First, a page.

There’s nothing unusual about joyful noise filling the halls of the Dalhousie Arts Centre — for Music and Theatre students, that’s just an ordinary school day.
But the euphoric cheers that careened off the walls of the Sculpture Court Tuesday morning marked an extremely special occasion: the announcement of a new Dalhousie School of Performing Arts, supported by a major gift from two of Halifax’s greatest benefactors.
“It is my sincere pleasure and honour to announce that Fred and Elizabeth Fountain have chosen to invest $10 million in the School of Performing Arts at Dalhousie University,” announced Dal President Tom Traves, to rapturous applause.
The school will bring together the departments of Music and Theatre as a single academic unit. With everything from costume studies and acting to music performance and musicology now under one banner, the $10 million gift will support a wide variety of cross-discipline initiatives. These include a high-profile visiting arts program, more robust scholarship support, and expanded outreach and mentoring programming.
The gift is the largest ever to the Faculty of Arts and Social Sciences, and one of the largest in Dal’s history.
A source of pride and inspiration
For the Fountains — Fred, Dalhousie’s chancellor, and his wife Elizabeth, who were joined by their daughter Katharine — the donation continues a long legacy of giving to the university, as well as to other causes in education, the arts and mental health.
“Fred and I wanted to do something special for Dalhousie for the Bold Ambitions campaign; it was just a question of what that special something would be,” explained Ms. Fountain. “It had to be meaningful for us, it had to be transformative and it had to benefit not just a few, but many people. And we feel our gift to the School of Performing Arts achieves all three of these goals.”
The School of Performing Arts won’t officially be launched until July 1, 2014, but the impact of the Fountains’ gift will be felt right away: in new scholarships, in new mentoring and artist-in-residence programs and in other initiatives designed to provide unique learning opportunities for students.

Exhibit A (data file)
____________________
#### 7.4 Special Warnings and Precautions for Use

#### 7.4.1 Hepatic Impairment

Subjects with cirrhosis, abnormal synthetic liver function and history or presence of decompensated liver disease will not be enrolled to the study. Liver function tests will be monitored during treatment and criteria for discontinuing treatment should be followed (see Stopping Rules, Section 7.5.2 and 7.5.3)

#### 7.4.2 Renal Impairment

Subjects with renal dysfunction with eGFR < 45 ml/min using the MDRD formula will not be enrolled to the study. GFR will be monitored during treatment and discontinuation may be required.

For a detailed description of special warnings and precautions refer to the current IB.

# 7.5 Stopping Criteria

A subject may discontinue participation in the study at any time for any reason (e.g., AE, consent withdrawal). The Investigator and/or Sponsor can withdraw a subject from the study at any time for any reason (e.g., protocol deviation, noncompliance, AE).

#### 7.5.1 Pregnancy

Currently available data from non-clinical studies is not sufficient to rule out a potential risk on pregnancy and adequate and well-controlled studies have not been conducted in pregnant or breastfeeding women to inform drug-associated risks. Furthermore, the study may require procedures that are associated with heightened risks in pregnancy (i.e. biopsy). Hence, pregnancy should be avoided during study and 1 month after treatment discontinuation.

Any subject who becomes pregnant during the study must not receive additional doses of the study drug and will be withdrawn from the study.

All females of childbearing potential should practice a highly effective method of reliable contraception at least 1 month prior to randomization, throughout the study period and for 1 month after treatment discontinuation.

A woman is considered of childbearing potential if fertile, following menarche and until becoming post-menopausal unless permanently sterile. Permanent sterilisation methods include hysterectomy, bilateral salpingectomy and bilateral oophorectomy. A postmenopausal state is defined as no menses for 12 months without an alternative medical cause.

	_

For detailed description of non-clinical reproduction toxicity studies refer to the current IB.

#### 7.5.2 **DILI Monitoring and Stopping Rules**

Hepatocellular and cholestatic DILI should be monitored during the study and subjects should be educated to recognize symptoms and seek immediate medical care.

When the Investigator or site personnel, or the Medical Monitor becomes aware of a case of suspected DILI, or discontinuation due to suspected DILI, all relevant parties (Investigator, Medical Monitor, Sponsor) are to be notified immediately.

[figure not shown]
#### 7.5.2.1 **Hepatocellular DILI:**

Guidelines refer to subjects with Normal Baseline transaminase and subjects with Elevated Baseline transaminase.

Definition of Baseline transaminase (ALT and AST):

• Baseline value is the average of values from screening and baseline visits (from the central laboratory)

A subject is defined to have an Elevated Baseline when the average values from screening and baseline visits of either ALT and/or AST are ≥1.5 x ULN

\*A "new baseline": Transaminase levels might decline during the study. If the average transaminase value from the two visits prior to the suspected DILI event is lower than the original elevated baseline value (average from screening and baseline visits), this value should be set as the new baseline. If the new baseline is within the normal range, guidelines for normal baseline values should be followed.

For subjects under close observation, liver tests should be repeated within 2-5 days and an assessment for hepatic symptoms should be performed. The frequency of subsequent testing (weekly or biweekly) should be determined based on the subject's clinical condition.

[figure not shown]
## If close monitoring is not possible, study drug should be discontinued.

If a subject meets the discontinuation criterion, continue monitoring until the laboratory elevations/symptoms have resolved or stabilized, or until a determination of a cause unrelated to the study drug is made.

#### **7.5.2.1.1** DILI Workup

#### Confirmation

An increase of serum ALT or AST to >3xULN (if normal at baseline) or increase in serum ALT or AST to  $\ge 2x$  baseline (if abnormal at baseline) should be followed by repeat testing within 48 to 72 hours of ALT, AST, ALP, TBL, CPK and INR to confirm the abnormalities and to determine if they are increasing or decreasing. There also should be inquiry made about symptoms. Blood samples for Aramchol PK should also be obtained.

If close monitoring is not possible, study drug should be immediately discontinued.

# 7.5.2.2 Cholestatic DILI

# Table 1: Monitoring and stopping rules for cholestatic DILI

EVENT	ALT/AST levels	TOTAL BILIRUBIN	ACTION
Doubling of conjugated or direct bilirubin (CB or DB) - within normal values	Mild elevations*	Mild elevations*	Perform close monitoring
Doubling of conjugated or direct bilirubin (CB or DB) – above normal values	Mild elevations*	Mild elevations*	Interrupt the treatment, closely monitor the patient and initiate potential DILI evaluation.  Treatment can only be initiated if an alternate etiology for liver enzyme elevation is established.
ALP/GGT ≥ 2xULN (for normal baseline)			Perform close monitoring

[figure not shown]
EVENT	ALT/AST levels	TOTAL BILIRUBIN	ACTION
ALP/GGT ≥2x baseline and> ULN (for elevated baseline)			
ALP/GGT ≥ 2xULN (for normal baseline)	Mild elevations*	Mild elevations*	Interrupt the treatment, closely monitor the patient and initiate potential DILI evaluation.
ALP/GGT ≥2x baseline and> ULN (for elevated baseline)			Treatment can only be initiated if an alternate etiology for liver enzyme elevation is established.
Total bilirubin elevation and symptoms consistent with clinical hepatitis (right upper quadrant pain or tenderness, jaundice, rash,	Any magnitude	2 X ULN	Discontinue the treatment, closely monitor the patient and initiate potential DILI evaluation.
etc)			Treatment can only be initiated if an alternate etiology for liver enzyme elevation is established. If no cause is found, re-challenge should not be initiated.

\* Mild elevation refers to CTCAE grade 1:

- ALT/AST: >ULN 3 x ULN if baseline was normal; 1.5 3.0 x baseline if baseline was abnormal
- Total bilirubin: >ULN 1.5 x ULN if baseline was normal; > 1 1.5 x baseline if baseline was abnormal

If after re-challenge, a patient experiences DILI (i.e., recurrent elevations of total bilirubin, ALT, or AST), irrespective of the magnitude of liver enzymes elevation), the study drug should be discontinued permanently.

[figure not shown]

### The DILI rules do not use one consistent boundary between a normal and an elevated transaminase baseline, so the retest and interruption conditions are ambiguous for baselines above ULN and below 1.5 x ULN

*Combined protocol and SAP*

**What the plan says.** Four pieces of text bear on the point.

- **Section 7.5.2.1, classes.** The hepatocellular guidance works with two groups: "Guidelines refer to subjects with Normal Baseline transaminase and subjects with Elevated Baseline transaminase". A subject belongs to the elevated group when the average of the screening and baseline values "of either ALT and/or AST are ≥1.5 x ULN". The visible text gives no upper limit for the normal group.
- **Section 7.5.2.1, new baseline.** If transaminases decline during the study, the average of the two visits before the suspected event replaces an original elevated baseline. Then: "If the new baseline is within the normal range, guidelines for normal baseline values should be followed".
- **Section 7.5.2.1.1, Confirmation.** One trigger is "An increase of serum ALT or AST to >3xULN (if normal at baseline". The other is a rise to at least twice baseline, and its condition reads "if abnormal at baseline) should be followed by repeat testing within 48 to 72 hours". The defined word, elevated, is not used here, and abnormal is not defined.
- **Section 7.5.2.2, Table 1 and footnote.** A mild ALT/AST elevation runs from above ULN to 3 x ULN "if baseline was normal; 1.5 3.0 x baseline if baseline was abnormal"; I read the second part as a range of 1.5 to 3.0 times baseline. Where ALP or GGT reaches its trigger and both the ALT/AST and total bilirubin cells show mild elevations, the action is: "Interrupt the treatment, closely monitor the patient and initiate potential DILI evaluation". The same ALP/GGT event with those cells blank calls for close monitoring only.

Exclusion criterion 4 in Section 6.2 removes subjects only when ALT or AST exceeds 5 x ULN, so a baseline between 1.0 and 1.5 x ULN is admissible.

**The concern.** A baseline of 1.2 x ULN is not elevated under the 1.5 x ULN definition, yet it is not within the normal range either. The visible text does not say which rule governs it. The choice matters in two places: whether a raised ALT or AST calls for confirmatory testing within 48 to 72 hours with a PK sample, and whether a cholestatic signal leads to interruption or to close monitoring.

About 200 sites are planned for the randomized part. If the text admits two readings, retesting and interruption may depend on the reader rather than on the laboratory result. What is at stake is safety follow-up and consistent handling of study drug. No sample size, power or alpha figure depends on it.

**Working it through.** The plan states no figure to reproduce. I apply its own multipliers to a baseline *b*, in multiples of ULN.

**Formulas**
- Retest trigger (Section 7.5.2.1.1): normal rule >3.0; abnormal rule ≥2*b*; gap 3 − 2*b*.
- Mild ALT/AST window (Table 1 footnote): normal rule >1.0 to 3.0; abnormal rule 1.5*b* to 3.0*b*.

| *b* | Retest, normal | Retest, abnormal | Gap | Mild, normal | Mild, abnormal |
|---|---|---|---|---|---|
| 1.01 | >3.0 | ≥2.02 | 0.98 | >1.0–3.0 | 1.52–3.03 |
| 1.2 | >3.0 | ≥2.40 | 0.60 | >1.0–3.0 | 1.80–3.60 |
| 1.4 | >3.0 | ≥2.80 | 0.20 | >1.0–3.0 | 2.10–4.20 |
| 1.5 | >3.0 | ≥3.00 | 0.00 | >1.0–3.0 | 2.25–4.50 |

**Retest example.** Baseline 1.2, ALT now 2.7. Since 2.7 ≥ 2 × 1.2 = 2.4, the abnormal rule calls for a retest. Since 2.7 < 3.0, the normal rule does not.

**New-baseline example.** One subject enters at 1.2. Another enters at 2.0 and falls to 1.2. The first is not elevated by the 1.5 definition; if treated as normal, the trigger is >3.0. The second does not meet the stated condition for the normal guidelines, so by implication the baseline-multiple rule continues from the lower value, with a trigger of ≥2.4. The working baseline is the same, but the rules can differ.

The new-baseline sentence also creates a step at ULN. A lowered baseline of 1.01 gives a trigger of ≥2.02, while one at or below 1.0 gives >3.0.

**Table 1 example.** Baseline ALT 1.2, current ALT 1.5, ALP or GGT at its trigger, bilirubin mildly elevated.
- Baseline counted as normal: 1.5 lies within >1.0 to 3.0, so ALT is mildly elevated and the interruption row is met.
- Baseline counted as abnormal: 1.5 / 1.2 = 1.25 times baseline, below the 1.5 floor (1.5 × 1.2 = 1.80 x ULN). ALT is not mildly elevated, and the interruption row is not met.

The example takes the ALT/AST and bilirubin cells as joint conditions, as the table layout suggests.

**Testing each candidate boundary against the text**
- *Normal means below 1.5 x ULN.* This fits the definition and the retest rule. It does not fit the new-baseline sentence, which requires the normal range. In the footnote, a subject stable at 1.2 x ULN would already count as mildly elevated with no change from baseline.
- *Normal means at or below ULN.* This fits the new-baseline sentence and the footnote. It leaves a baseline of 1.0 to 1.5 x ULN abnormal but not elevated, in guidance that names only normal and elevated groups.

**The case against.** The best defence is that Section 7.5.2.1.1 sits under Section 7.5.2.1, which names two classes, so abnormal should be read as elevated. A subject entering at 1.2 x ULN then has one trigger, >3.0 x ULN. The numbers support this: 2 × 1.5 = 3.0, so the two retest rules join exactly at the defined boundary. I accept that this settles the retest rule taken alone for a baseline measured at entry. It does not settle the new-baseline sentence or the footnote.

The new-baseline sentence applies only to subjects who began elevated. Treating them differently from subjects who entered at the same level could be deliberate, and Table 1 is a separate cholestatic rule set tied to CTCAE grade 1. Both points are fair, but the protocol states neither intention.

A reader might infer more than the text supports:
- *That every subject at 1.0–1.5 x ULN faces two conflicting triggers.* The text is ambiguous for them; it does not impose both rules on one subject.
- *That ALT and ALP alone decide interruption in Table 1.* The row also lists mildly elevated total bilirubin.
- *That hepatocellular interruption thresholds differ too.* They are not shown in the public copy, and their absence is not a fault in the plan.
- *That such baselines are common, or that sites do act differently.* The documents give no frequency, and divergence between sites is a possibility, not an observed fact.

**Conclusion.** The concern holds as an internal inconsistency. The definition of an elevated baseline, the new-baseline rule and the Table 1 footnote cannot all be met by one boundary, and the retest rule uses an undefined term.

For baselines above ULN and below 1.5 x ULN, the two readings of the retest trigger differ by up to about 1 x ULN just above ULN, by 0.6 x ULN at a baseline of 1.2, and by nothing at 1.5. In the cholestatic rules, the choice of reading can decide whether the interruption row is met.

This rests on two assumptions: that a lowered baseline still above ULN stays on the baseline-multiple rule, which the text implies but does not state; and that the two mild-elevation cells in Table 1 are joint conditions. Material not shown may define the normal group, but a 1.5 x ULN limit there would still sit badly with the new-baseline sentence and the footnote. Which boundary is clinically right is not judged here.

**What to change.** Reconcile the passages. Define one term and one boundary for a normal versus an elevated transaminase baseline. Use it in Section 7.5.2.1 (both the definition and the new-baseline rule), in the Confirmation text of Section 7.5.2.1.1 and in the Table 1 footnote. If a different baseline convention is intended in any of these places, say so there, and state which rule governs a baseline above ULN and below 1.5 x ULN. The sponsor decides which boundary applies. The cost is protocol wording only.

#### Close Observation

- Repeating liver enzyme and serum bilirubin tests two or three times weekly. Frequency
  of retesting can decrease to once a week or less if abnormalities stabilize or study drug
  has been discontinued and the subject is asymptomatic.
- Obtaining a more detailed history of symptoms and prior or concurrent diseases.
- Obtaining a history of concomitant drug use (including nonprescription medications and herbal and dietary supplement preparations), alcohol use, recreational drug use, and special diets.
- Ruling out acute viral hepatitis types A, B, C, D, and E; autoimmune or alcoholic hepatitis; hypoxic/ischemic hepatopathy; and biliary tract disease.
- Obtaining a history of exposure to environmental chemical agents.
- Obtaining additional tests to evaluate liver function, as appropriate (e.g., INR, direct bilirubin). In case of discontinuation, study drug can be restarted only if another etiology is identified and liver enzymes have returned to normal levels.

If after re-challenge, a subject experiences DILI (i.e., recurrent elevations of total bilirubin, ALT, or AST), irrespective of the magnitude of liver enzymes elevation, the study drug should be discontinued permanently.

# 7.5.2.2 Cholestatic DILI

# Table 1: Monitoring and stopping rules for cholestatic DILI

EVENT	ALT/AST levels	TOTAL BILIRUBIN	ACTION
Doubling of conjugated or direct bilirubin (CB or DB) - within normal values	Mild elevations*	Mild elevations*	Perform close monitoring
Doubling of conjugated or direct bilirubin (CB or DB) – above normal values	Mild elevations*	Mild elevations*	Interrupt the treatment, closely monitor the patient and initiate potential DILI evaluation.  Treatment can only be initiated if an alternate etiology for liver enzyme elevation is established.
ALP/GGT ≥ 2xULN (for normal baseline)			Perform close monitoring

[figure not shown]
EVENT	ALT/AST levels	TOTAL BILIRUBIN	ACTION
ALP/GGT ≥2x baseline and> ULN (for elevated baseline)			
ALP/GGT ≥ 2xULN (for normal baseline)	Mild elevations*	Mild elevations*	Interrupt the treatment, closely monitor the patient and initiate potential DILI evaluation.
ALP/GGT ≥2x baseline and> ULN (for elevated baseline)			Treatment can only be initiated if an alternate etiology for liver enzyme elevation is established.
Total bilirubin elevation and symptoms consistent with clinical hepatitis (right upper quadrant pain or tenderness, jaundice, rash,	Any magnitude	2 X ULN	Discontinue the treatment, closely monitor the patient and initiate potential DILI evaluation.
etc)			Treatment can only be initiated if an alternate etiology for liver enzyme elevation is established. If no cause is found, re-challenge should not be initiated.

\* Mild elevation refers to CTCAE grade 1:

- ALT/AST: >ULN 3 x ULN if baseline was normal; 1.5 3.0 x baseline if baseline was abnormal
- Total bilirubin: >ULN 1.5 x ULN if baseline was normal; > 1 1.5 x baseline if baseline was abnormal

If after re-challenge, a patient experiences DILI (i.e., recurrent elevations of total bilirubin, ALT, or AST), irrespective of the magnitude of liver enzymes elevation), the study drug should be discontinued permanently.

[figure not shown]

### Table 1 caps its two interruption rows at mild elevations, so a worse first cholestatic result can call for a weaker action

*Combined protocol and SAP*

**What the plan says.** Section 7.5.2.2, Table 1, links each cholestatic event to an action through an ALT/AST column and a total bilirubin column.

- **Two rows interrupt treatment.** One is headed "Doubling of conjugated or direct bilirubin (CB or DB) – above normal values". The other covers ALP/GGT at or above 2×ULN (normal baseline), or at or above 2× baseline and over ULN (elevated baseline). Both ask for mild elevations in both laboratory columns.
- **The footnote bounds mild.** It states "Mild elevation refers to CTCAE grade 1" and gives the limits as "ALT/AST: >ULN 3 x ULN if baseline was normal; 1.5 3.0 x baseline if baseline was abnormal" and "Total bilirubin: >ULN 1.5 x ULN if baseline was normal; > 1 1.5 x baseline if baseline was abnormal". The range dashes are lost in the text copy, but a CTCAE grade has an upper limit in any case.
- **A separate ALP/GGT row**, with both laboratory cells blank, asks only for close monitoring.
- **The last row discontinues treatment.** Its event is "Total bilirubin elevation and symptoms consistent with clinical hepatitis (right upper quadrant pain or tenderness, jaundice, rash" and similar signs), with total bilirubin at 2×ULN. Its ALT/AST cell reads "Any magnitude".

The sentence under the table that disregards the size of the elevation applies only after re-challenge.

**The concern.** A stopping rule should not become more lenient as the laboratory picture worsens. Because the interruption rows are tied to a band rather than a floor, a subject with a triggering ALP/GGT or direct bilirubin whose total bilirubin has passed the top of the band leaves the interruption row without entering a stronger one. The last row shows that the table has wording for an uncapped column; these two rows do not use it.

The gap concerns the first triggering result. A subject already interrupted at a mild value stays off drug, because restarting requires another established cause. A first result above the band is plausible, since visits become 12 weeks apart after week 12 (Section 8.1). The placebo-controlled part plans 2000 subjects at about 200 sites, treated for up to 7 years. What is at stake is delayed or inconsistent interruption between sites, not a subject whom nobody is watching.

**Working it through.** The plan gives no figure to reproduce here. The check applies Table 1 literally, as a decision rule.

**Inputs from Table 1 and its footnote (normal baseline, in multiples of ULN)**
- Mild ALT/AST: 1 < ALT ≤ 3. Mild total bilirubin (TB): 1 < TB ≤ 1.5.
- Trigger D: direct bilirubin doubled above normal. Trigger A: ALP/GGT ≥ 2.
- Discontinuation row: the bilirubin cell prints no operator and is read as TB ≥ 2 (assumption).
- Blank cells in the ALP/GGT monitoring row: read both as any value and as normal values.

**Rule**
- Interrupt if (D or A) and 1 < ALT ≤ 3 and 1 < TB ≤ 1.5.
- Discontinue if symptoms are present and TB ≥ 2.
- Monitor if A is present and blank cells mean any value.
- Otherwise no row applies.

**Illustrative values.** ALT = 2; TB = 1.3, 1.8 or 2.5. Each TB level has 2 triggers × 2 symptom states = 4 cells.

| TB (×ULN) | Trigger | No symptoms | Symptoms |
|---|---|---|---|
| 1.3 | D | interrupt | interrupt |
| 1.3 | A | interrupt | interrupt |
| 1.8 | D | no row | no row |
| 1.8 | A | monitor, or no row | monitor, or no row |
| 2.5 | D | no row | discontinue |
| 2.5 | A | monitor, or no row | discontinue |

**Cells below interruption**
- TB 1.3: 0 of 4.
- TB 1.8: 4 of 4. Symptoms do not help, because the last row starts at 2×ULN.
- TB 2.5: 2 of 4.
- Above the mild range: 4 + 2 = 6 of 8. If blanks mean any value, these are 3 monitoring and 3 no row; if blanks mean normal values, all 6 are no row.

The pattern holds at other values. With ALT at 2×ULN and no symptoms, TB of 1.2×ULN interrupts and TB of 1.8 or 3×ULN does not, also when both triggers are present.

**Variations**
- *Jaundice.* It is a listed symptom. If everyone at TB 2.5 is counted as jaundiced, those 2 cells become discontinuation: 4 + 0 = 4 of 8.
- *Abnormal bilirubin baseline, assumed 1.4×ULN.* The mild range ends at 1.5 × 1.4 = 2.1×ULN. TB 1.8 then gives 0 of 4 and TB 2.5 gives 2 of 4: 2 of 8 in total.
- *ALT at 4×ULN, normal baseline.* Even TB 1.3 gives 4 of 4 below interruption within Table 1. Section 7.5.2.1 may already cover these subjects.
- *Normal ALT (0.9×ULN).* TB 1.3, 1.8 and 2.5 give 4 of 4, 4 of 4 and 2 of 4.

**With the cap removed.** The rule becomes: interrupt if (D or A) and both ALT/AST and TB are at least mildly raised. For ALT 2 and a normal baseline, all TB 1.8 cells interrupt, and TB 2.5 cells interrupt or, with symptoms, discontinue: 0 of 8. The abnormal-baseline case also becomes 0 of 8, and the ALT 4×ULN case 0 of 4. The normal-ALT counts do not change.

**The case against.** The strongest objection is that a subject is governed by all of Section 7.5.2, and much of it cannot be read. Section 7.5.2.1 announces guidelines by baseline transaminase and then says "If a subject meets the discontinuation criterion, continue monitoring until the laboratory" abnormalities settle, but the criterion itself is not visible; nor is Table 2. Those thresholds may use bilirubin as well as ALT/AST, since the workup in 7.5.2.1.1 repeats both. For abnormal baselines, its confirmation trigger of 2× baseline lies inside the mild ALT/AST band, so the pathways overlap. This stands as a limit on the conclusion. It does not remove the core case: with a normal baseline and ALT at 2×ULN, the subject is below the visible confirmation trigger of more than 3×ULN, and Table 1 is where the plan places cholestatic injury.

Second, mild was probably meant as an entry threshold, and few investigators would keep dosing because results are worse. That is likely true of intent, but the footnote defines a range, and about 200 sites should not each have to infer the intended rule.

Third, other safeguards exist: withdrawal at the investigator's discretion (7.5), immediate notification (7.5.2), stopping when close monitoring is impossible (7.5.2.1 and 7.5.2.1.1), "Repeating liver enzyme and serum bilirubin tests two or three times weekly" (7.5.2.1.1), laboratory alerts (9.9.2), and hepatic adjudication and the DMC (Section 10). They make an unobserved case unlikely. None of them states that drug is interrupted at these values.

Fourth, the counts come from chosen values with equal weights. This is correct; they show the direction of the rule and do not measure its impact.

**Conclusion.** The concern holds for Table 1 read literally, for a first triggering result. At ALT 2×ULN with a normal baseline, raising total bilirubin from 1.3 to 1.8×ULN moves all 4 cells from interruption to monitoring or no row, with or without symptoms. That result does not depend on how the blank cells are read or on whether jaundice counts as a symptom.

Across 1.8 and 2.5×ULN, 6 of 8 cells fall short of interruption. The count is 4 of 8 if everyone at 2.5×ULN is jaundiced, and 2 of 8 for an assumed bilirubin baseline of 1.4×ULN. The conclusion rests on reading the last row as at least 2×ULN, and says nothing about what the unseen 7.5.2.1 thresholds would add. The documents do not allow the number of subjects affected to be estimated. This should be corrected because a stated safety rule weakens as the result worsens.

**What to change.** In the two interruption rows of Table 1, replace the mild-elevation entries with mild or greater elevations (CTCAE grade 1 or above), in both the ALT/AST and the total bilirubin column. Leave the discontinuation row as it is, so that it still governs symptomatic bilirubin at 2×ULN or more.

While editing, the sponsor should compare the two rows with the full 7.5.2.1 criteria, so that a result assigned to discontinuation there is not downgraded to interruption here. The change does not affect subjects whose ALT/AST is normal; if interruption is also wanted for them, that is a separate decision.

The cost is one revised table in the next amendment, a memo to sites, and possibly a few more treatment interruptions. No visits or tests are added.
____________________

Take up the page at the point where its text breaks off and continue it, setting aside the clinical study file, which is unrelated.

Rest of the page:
“This is much more than a change in an academic administrative unit,” explained Robert Summerby-Murray, dean of the Faculty of Arts and Social Sciences. “This is a change that has vast consequences for us at Dalhousie, for Halifax and, I’d suggest, for Nova Scotia and Eastern Canada.”
“This school, which will be the biggest of its kind in Eastern Canada, will help foster and promote outreach and partnerships with other educational institutions and professional performing arts organizations,” said Dr. Traves. “The talent that it attracts, trains and retains will be a source of pride and inspiration for Dalhousie and, indeed, for the community behind our campus.”
Read also: Becoming a national centre for performing arts education
Demonstrating the impressive foundation the new school will build on, the celebration event featured two energetic student performances: a string quartet featuring Music students Heemin Choi, Artem Kolesov, Warda Limaye and Benjamin Marmen, and a performance by Theatre students Sarah Deller and Kenzie Delo, making their way through the crowd for a selection from Shakespeare’s Much Ado About Nothing.
The students also presented the Fountains with gifts of their own: two conductor’s batons from Music and two director’s chairs from Theatre.
“This donation will allow students to continue to hone their craft with more specific and rigorous training than before, ensuring that a new generation of artists will be able to enter the world and make valuable contributions to society,” said student Sarah Deller.
A gift for all
The Fountains have a long history of supporting the arts, with major donations to local institutions such as Symphony Nova Scotia and Neptune Theatre. Mr. Fountain has served on the boards of several local and national arts institutions, including the National Gallery of Canada, the Art Gallery of Nova Scotia, the National Arts Centre Foundation and the Scotia Festival of Music.
“The laws of the universe are fundamentally based on physics, chemistry, music and theatre,” he told the crowd, following it with a pitch for governments to support the arts and arts education.
Mr. Fountain also expressed his gratitude for Dalhousie’s commitment to undertaking much-needed renovations to the existing Arts Centre, including a planned expansion, which will help further the new school’s goals.
“We’re very happy to do something dramatic and sonorous here at Dalhousie,” he said.
As Dr. Summerby-Murray noted, the gift and the new school won’t just benefit students in Music and Theatre: it will benefit the students across campus who enjoy taking in arts performances, as well as patrons from Halifax and beyond who appreciate the impressive creative works of Dal’s students and faculty.
“Our family is very fortunate to be able to make things happen that will hopefully make a positive difference in the lives of others,” said Ms. Fountain. “May our gift be a gift to you all.”
- Dal News: Becoming a national centre for performing arts education: Speaking with the Dean of FASS and the Chairs of Music and Theatre about Dal's new School of Performing Arts.
- On the web: Dalhousie School of Performing Arts
This article is part of the Dalhousie Difference series, exploring what the power of philantrophy means to the university and introducing and showcasing some of the 50 innovative projects in development. Learn more at boldambitions.dal.ca.
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